Article originally published in the Daily Hive.
Members of Parliament may soon be voting on a federal private member’s bill that would impose hefty fines and jail time on those who expose animal cruelty and welfare issues on farms. While it’s being promoted as a measure to protect biosecurity, something far more sinister is happening beneath the surface.
In reality, Bill C-275 proposes a measure that’s well-known among animal advocates as “ag-gag” laws: punitive restrictions that target whistleblowers, journalists, and others who aim to shed light on hidden conditions and illegal cruelty within the animal agriculture system.
Ag-gag laws were first devised by the powerful US farm lobby in response to undercover investigations by animal advocates that showed the public the truth about the often-appalling conditions on factory farms. These exposés regularly caught farms cramming animals like pigs and chickens into tiny, filthy cages; workers hitting, kicking, and punching animals; botched euthanasia; and much more. The abuse captured on camera was bad press for the meat, dairy, and egg industries, and threatened to interfere with profits. But rather than addressing the crisis of cruelty, legislators in several US states instead passed ag-gag laws that made it illegal for undercover whistleblowers to film on farms—ensuring the abuse would stay behind closed doors.
Undercover investigations into factory farms became common in Canada in the 2010s, exposing heartbreaking animal suffering and leading to prosecutions and conviction, such as at Chilliwack Cattle Sales, where an undercover video led to some of the largest animal cruelty fines in Canadian history. The farm industry soon started pushing for ag-gag laws—Alberta and Ontario both introduced laws banning undercover whistleblowers in 2019—and imposing incredibly punitive fines on trespassers. Manitoba and PEI have passed their own versions of ag-gag laws since then, and the first federal ag-gag bill was introduced in 2019.
Ag-gag laws are so damaging to transparency that courts in six US states have struck them down as a violation of free speech provisions in the US Constitution. Animal Justice is leading a legal challenge to Ontario’s ag-gag laws, with the case slated to be heard this fall.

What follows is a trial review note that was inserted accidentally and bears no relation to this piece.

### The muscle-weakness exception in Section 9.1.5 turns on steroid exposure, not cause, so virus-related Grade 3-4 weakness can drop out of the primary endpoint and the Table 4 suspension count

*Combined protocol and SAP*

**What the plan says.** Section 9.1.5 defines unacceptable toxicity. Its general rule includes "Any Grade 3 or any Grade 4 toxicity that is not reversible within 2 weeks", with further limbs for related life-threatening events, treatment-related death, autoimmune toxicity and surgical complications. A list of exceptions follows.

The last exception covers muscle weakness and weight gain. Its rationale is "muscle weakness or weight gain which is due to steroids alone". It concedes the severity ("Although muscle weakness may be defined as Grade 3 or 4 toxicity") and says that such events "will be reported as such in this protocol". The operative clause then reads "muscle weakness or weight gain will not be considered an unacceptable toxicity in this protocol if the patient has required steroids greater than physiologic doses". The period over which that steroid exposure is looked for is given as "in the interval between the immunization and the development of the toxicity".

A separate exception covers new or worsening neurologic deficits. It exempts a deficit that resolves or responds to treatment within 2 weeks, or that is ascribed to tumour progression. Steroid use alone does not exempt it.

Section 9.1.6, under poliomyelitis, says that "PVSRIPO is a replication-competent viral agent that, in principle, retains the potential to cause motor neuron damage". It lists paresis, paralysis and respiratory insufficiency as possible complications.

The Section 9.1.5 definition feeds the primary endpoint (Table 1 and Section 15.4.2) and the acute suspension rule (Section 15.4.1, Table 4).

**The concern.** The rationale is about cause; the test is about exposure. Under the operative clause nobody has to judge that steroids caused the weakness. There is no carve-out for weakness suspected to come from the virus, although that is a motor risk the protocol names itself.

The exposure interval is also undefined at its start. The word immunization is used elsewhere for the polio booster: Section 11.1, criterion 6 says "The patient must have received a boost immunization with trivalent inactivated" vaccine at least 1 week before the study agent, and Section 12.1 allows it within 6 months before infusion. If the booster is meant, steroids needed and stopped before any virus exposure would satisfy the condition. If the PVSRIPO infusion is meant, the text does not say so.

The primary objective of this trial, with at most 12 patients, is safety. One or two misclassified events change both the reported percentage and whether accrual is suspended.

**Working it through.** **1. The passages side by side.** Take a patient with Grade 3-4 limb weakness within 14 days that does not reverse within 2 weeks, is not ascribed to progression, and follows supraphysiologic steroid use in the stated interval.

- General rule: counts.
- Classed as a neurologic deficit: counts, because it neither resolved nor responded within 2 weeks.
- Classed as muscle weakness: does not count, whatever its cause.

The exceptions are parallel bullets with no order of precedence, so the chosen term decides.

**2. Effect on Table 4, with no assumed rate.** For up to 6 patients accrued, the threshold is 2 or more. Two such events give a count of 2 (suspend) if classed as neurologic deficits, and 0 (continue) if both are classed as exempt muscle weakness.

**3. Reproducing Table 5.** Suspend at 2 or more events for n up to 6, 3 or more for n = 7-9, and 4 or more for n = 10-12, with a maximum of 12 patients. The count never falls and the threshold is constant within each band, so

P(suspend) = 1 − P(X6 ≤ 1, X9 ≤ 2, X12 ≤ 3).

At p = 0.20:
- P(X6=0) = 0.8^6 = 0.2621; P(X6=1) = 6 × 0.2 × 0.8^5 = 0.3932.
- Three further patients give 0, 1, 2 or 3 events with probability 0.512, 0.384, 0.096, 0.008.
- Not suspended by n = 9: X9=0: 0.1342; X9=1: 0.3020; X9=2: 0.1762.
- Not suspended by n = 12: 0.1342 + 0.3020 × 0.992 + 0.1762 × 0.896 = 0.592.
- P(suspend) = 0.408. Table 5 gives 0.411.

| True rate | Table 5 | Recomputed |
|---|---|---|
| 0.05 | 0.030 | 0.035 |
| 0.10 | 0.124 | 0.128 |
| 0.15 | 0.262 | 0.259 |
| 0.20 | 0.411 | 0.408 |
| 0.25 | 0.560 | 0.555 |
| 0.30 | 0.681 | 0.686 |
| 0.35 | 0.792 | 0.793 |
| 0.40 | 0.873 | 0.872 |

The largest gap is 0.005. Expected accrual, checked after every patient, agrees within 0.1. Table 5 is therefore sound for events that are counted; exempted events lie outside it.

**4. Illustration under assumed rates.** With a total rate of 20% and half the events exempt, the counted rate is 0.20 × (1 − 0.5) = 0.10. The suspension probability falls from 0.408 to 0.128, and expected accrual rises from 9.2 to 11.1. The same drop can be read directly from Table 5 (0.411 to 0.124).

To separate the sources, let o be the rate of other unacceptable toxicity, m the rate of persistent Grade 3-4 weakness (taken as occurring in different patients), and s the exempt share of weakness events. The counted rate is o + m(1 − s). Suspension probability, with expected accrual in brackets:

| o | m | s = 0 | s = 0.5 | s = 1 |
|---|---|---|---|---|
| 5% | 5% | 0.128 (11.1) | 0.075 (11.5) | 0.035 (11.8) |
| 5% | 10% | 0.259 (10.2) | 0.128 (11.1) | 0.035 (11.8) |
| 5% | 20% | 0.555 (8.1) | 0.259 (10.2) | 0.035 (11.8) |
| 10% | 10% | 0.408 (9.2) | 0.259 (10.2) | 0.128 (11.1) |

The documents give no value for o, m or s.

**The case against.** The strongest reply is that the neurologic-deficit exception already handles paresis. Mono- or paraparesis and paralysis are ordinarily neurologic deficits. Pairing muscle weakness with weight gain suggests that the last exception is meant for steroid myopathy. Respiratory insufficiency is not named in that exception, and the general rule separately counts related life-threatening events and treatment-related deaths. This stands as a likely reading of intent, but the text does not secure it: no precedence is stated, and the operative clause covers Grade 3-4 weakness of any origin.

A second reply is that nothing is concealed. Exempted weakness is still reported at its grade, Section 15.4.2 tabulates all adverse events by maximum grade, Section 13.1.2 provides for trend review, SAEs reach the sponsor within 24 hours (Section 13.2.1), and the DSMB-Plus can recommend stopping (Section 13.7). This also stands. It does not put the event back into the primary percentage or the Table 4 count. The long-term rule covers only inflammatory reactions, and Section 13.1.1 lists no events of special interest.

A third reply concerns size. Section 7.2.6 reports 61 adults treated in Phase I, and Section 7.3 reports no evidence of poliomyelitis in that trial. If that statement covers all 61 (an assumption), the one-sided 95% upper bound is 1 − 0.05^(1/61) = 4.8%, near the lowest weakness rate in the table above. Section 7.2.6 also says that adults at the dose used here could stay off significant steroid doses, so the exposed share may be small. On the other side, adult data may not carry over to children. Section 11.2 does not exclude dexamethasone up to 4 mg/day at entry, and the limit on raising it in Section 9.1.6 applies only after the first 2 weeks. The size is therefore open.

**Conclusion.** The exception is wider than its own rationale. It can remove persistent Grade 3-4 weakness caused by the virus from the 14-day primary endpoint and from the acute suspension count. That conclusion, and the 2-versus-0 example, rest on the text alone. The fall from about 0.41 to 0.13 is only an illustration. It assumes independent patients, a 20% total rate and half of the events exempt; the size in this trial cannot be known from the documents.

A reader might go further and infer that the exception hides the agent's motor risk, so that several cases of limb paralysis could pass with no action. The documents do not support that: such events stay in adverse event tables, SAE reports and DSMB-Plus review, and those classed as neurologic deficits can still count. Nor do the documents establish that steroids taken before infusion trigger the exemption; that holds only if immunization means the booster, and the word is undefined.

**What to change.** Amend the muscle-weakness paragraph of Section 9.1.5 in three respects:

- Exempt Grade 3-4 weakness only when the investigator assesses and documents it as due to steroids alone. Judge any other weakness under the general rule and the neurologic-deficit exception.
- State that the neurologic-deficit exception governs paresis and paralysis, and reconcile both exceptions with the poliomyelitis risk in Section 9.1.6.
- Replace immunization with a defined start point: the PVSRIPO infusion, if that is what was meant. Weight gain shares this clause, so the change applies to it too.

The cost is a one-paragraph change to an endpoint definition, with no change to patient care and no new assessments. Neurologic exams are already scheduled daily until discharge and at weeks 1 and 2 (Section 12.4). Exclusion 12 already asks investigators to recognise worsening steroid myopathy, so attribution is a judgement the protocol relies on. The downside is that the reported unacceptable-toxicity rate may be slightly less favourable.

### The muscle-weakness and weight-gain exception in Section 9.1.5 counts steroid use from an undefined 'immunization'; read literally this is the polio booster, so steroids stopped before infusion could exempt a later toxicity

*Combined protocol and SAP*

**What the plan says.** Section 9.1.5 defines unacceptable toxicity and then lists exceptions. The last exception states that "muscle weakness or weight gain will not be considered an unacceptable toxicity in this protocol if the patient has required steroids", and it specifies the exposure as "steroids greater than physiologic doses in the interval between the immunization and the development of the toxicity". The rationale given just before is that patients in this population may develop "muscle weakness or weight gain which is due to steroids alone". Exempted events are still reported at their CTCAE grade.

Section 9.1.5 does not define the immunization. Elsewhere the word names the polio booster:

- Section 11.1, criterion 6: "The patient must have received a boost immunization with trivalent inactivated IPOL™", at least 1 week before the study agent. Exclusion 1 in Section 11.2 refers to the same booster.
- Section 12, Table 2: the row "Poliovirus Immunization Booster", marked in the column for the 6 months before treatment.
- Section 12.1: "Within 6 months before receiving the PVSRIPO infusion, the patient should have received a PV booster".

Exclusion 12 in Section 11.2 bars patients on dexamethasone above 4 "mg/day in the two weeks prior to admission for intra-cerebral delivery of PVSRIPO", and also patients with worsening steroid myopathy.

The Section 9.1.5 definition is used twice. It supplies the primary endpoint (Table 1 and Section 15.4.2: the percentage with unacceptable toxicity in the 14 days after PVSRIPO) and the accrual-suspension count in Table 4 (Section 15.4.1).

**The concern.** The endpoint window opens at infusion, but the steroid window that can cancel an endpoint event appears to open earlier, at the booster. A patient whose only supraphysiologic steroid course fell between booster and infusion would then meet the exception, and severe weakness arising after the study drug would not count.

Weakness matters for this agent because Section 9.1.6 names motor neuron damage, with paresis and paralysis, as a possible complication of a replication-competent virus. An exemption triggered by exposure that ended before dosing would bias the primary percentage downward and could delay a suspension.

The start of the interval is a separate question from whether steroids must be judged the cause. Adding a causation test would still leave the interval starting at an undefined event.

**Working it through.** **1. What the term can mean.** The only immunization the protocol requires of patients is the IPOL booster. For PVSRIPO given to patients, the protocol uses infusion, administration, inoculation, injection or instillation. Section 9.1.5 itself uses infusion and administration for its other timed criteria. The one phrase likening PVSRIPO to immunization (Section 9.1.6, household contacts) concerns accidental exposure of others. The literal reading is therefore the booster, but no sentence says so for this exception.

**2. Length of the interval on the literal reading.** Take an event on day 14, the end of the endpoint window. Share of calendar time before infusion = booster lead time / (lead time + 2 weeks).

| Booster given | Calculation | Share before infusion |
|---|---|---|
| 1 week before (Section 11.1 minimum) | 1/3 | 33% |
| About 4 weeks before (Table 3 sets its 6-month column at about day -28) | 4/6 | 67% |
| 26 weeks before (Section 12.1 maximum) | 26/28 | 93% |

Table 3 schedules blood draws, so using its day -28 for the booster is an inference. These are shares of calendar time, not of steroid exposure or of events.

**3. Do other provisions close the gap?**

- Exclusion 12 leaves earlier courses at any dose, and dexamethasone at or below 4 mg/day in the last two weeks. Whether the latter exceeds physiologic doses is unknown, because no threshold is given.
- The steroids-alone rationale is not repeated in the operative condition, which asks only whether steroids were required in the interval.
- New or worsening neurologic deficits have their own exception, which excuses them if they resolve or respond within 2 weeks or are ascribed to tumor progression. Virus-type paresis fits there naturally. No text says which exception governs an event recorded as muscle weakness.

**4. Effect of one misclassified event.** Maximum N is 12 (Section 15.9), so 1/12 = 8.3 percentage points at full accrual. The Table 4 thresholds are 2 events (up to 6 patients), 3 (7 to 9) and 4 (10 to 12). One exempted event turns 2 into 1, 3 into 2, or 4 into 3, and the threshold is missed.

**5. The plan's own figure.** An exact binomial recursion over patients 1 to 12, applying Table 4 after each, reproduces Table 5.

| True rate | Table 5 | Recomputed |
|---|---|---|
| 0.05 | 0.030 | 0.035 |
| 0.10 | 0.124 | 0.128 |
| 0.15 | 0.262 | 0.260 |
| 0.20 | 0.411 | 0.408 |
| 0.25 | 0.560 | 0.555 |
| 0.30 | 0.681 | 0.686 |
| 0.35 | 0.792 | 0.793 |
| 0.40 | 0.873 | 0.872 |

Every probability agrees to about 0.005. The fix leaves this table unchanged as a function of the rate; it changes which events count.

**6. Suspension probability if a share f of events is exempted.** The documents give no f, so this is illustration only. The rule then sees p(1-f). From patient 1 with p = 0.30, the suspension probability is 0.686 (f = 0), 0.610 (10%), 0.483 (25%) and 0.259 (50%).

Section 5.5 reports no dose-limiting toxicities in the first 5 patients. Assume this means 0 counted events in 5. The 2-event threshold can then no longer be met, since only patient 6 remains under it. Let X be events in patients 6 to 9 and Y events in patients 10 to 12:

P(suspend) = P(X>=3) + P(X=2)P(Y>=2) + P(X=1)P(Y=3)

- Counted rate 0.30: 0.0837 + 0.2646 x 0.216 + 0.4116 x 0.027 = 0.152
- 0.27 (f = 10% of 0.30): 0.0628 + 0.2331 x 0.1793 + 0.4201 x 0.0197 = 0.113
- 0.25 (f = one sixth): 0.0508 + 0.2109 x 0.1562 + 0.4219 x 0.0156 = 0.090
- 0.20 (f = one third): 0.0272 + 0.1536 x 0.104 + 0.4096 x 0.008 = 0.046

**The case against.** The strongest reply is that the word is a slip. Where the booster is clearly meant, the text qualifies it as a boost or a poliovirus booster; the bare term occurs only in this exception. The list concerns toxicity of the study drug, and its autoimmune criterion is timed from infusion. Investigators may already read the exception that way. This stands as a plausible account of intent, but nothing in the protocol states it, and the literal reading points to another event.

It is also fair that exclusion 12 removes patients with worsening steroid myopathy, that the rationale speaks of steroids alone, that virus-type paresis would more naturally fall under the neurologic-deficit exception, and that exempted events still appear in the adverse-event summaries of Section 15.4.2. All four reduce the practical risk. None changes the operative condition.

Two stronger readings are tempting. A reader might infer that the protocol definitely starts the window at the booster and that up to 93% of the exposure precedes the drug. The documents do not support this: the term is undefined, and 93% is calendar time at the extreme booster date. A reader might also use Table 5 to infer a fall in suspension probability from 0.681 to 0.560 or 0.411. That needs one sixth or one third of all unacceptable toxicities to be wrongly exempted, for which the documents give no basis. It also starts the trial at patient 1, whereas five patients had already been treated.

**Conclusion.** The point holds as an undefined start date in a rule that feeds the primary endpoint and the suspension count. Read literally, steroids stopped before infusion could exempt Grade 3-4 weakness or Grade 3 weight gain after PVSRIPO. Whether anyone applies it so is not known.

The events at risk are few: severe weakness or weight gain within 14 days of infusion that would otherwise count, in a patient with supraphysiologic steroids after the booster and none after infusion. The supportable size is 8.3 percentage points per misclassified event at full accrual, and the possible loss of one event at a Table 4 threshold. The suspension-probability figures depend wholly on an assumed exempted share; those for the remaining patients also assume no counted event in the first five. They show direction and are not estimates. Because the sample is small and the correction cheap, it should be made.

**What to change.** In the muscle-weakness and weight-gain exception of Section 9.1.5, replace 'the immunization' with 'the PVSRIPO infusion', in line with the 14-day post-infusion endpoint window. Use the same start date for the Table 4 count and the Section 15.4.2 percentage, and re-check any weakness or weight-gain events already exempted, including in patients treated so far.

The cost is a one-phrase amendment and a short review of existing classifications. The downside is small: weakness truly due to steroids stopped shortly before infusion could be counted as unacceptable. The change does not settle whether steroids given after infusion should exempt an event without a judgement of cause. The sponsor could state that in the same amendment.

It’s clear these laws limit much-needed transparency on farms, but are they a necessary evil to prevent trespassing and protect biosecurity, as they purport?
If we look at the laws already in place, it’s evident these laws are not about trespassing at all. The justice system is well-equipped to respond to trespass; each province has general anti-trespass and similar laws which have been used to prosecute people who enter farms without permission.
In fact, existing laws have already been used in a way that is favourable to the animal agriculture industry. Many Canadians were disturbed by the high-profile case of the Excelsior 4 in BC last year, which saw advocates put on trial for exposing horrific cruelty at Excelsior Hog Farm. Two advocates were convicted of criminal mischief for entering a farm after the court forbade them from providing evidence of the unjust and potentially illegal cruelty as a “defense of necessity,” further withholding the transparency that Canadians expect in their food system.
Within a justice system already used to serve the bottom line of the animal agriculture industry, Bill C-275 would do more than punish trespassers; it could jail people who bring a camera or tape recorder onto a farm without permission—including undercover advocates, existing workers, or even someone visiting a farm on an “open house” day. It would also doubly punish undercover investigators in provinces such as Alberta and Ontario that already have ag-gag legislation in place. Shockingly, fines for violating the ag-gag law could be as high as half a million dollars.
Disease outbreaks happen regularly on farms, but animal advocates aren’t the cause. Animal Justice analyzed data compiled by the Canadian Food Inspection Agency (CFIA), which monitors and investigates reportable disease outbreaks in Canada. The report reveals that standard farm practices and poor adherence to biosecurity protocols by farmers are regularly linked to illness and lethal diseases—such as inadequate hand-washing, failure to change boots and clothing, sharing equipment between farms, sharing needles, or in the case of mad cow disease, feeding infected cow flesh to other cows.
If Bill C-275 was serious about stopping diseases on farms, it would set out clear, legal standards for biosecurity in Canada—which don’t currently exist.
It’s obvious that ag-gag laws have little to do with biosecurity or protecting the food supply, but everything to do with hiding the poor conditions where animals are kept. Animals kept on farms deserve national regulations protecting their well-being, coupled with transparent, proactive monitoring and enforcement such as publicly available reporting and surveillance footage. MPs should reject dangerous ag-gag laws, and instead focus on protecting animals farmed for food and increasing transparency.